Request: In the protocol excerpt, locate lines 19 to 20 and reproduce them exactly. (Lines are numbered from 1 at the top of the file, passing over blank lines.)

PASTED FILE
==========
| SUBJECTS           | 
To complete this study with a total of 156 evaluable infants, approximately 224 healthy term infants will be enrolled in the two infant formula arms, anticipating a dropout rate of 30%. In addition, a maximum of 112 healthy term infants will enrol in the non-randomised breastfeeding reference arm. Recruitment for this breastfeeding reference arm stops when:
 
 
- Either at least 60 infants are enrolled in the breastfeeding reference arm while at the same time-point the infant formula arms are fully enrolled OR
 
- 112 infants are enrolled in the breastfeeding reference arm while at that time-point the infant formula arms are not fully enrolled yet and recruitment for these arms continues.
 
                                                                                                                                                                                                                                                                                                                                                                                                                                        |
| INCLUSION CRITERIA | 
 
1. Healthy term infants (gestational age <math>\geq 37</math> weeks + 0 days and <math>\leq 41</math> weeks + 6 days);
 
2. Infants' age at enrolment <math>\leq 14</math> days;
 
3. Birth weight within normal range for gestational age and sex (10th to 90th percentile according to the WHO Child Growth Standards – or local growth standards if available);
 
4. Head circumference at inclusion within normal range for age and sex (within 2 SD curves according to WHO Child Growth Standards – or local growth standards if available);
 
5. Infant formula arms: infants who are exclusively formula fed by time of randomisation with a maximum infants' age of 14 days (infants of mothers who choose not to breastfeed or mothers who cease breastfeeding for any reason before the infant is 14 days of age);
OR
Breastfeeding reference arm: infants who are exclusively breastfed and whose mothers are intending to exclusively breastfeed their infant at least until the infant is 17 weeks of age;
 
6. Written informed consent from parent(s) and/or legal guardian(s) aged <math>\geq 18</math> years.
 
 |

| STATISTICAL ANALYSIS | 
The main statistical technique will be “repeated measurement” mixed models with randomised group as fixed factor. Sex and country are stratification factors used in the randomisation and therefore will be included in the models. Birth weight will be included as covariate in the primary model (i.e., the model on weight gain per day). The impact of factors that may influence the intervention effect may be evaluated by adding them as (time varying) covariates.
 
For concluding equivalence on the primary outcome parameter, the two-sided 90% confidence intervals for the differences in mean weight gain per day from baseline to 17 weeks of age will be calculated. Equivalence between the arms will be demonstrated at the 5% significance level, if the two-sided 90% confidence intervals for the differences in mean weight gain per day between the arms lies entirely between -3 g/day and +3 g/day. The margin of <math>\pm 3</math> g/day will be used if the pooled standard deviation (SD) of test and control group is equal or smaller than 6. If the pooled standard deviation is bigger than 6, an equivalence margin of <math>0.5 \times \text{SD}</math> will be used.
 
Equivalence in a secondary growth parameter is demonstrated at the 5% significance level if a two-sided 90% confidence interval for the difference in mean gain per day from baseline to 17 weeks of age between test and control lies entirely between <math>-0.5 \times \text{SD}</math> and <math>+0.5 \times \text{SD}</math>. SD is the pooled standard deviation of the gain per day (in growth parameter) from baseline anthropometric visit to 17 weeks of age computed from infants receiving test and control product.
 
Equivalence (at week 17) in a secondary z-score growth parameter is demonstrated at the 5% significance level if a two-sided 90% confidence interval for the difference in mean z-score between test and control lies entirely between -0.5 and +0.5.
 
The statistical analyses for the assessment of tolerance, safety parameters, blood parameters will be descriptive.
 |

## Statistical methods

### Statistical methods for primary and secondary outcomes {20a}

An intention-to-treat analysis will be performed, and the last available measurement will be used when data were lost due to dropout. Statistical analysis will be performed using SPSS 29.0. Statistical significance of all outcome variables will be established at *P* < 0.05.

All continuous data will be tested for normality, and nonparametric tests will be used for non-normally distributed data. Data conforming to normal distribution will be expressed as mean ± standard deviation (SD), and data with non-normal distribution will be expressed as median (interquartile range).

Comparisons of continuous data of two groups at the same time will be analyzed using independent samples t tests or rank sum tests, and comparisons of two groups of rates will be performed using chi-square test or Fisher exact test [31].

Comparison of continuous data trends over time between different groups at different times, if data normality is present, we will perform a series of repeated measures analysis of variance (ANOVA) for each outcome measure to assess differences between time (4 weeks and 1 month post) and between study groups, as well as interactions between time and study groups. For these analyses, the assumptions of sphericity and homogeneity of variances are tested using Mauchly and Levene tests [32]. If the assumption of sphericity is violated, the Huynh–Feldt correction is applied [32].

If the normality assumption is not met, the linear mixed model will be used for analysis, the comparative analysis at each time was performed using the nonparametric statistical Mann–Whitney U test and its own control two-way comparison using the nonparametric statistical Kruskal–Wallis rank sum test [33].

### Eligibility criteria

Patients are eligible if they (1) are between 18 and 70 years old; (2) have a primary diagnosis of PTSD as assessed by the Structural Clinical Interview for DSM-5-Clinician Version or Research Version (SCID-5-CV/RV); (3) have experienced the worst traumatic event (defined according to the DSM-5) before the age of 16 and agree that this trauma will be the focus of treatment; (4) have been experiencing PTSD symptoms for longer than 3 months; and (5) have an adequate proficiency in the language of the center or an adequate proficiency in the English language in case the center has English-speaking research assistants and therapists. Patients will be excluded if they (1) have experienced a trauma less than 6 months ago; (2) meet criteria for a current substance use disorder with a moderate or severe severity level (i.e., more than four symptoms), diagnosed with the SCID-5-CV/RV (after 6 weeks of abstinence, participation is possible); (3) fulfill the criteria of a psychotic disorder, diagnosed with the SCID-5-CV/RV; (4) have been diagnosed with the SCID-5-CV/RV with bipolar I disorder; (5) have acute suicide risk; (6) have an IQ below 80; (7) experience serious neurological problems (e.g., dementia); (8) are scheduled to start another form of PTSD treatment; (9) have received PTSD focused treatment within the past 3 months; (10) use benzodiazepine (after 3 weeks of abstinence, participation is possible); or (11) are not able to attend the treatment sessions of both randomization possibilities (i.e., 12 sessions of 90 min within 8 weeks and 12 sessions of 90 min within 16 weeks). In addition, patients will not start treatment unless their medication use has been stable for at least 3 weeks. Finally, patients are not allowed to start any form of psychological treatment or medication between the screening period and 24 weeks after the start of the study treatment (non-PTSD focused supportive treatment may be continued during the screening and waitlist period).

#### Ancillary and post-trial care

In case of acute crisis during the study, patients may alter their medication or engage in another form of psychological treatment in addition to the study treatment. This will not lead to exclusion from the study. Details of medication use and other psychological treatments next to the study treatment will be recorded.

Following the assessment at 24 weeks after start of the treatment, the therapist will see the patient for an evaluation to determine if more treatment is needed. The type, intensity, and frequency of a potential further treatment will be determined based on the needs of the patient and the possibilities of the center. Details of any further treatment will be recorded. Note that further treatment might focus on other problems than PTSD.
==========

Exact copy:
Equivalence in a secondary growth parameter is demonstrated at the 5% significance level if a two-sided 90% confidence interval for the difference in mean gain per day from baseline to 17 weeks of age between test and control lies entirely between <math>-0.5 \times \text{SD}</math> and <math>+0.5 \times \text{SD}</math>. SD is the pooled standard deviation of the gain per day (in growth parameter) from baseline anthropometric visit to 17 weeks of age computed from infants receiving test and control product.
 
Equivalence (at week 17) in a secondary z-score growth parameter is demonstrated at the 5% significance level if a two-sided 90% confidence interval for the difference in mean z-score between test and control lies entirely between -0.5 and +0.5.
 